But Bomberg seems to have capitalised on this breakthrough in relatively few paintings and after the War relapsed into a sub-Cezanne murkiness. He became a respected teacher but was erased from art history.”He was in his lifetime the most brutally excluded artist in Britain. Having lived for years on the earnings of his second wife Lilian Holt and remittances from his sister Kitty, he died in absolute poverty.” (Wikipedia)

Paul Nash had a long and successful career developing his early knack for landscape into a particularly surreal vision of an essentially quiet pastoral England. Throughout his career he produced vivid and strange images, of the Great War (The Menin Road), of the South Downs in the 30s (Landscape from a Dream), and then haunting depictions of the Second World War in the 1940s (Totes Meer). Paintings by Paul Nash on Google images.

Paul Nash, The Void, 1918, Oil on canvas, 75 x 95.7 cm, Photo © MBAC

Paul Nash, The Void, 1918, Oil on canvas, 75 x 95.7 cm, Photo © MBAC

C.R.W. Nevinson quickly took to the Futurist/Vorticist style in with its dynamic angles, bright colours and sense of boundless energy bursting out the confines of the picture frame. I liked The Towpath, an early example of industrial impressionism which reminded me of the Paul Valette painting I saw at the Lowry exhibition: it was done in 1912 but only a year later he had moved beyond this into the modernism of Dance Hall Scene, below, or the Le Vieux Port, both 1913.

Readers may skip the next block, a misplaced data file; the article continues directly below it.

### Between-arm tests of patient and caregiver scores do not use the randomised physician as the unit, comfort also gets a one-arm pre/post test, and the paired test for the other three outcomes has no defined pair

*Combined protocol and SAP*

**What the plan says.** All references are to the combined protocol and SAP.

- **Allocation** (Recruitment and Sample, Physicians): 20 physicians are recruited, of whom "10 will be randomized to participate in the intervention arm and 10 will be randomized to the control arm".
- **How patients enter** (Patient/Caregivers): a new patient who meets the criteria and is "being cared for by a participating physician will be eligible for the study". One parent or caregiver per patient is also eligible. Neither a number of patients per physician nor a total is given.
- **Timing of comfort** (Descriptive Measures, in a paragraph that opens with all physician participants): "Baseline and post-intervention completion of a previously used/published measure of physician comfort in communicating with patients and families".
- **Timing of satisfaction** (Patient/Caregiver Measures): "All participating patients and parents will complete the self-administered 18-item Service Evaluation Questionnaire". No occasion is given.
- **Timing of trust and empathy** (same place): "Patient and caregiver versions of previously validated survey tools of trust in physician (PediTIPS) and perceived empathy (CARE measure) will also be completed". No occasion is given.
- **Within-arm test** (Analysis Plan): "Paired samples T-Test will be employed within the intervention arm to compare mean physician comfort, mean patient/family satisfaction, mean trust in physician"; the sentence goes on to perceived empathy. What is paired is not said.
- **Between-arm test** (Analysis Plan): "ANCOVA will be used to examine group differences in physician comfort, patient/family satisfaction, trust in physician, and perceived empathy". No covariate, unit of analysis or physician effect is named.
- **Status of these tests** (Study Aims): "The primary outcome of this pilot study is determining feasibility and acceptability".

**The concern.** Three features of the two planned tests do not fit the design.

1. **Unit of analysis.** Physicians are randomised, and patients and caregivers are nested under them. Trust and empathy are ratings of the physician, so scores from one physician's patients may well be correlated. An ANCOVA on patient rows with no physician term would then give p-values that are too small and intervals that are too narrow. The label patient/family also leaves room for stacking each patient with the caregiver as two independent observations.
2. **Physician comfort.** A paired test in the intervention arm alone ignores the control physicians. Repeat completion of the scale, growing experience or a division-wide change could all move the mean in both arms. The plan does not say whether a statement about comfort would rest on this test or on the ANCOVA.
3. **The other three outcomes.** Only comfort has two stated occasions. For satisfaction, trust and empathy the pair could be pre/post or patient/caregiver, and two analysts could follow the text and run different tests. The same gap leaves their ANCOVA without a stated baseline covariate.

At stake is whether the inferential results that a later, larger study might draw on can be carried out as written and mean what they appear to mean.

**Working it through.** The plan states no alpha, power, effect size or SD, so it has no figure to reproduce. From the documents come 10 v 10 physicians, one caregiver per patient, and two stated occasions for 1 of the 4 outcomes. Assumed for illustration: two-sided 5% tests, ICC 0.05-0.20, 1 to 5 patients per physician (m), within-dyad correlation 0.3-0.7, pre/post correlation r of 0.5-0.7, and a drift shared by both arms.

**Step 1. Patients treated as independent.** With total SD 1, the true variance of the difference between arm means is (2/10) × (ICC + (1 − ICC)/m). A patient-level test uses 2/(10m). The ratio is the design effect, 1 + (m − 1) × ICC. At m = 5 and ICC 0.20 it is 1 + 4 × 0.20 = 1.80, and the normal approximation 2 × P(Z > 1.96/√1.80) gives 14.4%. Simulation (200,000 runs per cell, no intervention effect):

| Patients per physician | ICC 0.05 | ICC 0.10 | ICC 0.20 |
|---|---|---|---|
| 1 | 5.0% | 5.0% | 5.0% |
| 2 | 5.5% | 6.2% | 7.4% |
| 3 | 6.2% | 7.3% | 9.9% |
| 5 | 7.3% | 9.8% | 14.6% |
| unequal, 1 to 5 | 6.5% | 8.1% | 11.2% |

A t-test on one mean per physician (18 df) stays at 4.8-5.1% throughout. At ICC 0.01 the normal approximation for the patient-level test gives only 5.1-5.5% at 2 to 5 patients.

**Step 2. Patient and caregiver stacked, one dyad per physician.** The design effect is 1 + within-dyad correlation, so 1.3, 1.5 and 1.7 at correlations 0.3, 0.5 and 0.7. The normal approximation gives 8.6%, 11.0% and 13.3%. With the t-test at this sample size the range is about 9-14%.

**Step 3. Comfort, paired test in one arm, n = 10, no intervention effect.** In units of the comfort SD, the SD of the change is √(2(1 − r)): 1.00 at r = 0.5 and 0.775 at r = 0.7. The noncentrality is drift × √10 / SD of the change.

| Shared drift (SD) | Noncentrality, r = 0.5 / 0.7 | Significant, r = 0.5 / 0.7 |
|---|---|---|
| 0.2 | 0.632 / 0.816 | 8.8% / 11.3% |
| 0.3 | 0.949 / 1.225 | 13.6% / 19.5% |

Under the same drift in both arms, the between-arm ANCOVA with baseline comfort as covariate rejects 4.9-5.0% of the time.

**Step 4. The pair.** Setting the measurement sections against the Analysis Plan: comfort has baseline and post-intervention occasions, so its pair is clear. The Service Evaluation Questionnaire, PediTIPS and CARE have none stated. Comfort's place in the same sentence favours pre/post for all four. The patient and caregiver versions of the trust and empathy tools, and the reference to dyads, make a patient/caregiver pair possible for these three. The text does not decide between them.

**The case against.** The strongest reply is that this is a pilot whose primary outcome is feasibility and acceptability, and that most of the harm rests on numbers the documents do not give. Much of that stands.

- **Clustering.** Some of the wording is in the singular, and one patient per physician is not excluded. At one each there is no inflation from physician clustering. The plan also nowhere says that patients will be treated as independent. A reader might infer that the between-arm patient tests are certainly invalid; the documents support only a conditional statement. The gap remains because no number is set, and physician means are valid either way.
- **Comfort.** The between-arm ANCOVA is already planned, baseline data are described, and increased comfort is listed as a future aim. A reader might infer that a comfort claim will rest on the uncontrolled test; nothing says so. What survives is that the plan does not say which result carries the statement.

C.R.W. Nevinson, Dance Hall Scene, c.1913-14, chalk, gouache and watercolour, 22.2 x 19.7 cm, ©Tate, London 2012

C.R.W. Nevinson, Dance Hall Scene, c.1913-14, chalk, gouache and watercolour, 22.2 x 19.7 cm, ©Tate, London 2012

Nevinson found the subject to match his angular, vibrant style in the Great War, working in the Ambulance Corps and producing unforgettable images of which maybe the most famous is La Mitrailleuse. Everything Nevinson did in these few hectic years is excellent, virile, lucid, alive, like the darkly vivid Column on the March, or the grim scene in a field hospital,La Patrie. He did a series of paintings of airplanes in the Great War and there is a perfect, exquisite example here – Spiral descent – a sliver of blue heaven with a tiny matchstick airplane swooping down the metal curve of the sky – breathtaking. Paintings by CRW Nevinson on Google images.